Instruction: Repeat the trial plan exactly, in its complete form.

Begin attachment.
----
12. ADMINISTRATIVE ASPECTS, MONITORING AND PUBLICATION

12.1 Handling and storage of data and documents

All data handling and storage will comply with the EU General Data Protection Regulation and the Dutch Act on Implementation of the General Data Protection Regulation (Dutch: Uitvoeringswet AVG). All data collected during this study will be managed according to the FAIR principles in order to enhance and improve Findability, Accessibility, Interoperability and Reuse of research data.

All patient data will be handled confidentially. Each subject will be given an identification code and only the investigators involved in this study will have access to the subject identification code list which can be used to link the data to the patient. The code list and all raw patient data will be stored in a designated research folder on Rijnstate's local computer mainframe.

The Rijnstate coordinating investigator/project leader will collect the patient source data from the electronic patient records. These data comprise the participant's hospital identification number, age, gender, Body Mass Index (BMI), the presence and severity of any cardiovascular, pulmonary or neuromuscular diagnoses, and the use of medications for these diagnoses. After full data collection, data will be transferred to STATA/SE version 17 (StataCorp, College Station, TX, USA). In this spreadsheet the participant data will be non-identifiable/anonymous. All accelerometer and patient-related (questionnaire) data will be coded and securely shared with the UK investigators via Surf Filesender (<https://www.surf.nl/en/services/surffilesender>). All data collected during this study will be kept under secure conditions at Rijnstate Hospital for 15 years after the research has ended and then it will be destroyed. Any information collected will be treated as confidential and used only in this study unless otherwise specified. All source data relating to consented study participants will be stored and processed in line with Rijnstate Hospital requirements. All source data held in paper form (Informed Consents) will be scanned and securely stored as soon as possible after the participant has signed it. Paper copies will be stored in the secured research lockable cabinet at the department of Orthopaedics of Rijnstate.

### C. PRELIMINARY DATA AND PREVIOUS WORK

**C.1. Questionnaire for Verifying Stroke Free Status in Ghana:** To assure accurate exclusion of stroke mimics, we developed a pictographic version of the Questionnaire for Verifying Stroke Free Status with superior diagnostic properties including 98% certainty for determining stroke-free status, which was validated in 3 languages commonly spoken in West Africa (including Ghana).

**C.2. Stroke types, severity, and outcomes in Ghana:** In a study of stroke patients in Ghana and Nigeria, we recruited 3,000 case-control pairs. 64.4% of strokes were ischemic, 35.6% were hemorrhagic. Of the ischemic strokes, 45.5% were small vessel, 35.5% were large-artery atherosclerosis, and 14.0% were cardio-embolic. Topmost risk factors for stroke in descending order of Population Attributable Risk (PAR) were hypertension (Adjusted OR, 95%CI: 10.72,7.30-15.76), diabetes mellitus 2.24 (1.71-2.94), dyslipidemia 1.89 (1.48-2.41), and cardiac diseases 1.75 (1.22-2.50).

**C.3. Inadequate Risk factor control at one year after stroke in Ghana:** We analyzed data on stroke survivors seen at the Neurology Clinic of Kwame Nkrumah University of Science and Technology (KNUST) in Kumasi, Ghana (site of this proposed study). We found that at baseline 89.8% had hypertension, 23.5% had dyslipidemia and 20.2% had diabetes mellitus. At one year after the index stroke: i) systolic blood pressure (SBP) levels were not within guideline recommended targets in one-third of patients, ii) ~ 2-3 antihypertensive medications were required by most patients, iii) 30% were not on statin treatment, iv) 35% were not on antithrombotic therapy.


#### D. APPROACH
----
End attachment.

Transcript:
12. ADMINISTRATIVE ASPECTS, MONITORING AND PUBLICATION

12.1 Handling and storage of data and documents

All data handling and storage will comply with the EU General Data Protection Regulation and the Dutch Act on Implementation of the General Data Protection Regulation (Dutch: Uitvoeringswet AVG). All data collected during this study will be managed according to the FAIR principles in order to enhance and improve Findability, Accessibility, Interoperability and Reuse of research data.

All patient data will be handled confidentially. Each subject will be given an identification code and only the investigators involved in this study will have access to the subject identification code list which can be used to link the data to the patient. The code list and all raw patient data will be stored in a designated research folder on Rijnstate's local computer mainframe.

The Rijnstate coordinating investigator/project leader will collect the patient source data from the electronic patient records. These data comprise the participant's hospital identification number, age, gender, Body Mass Index (BMI), the presence and severity of any cardiovascular, pulmonary or neuromuscular diagnoses, and the use of medications for these diagnoses. After full data collection, data will be transferred to STATA/SE version 17 (StataCorp, College Station, TX, USA). In this spreadsheet the participant data will be non-identifiable/anonymous. All accelerometer and patient-related (questionnaire) data will be coded and securely shared with the UK investigators via Surf Filesender (<https://www.surf.nl/en/services/surffilesender>). All data collected during this study will be kept under secure conditions at Rijnstate Hospital for 15 years after the research has ended and then it will be destroyed. Any information collected will be treated as confidential and used only in this study unless otherwise specified. All source data relating to consented study participants will be stored and processed in line with Rijnstate Hospital requirements. All source data held in paper form (Informed Consents) will be scanned and securely stored as soon as possible after the participant has signed it. Paper copies will be stored in the secured research lockable cabinet at the department of Orthopaedics of Rijnstate.

### C. PRELIMINARY DATA AND PREVIOUS WORK

**C.1. Questionnaire for Verifying Stroke Free Status in Ghana:** To assure accurate exclusion of stroke mimics, we developed a pictographic version of the Questionnaire for Verifying Stroke Free Status with superior diagnostic properties including 98% certainty for determining stroke-free status, which was validated in 3 languages commonly spoken in West Africa (including Ghana).

**C.2. Stroke types, severity, and outcomes in Ghana:** In a study of stroke patients in Ghana and Nigeria, we recruited 3,000 case-control pairs. 64.4% of strokes were ischemic, 35.6% were hemorrhagic. Of the ischemic strokes, 45.5% were small vessel, 35.5% were large-artery atherosclerosis, and 14.0% were cardio-embolic. Topmost risk factors for stroke in descending order of Population Attributable Risk (PAR) were hypertension (Adjusted OR, 95%CI: 10.72,7.30-15.76), diabetes mellitus 2.24 (1.71-2.94), dyslipidemia 1.89 (1.48-2.41), and cardiac diseases 1.75 (1.22-2.50).

**C.3. Inadequate Risk factor control at one year after stroke in Ghana:** We analyzed data on stroke survivors seen at the Neurology Clinic of Kwame Nkrumah University of Science and Technology (KNUST) in Kumasi, Ghana (site of this proposed study). We found that at baseline 89.8% had hypertension, 23.5% had dyslipidemia and 20.2% had diabetes mellitus. At one year after the index stroke: i) systolic blood pressure (SBP) levels were not within guideline recommended targets in one-third of patients, ii) ~ 2-3 antihypertensive medications were required by most patients, iii) 30% were not on statin treatment, iv) 35% were not on antithrombotic therapy.


#### D. APPROACH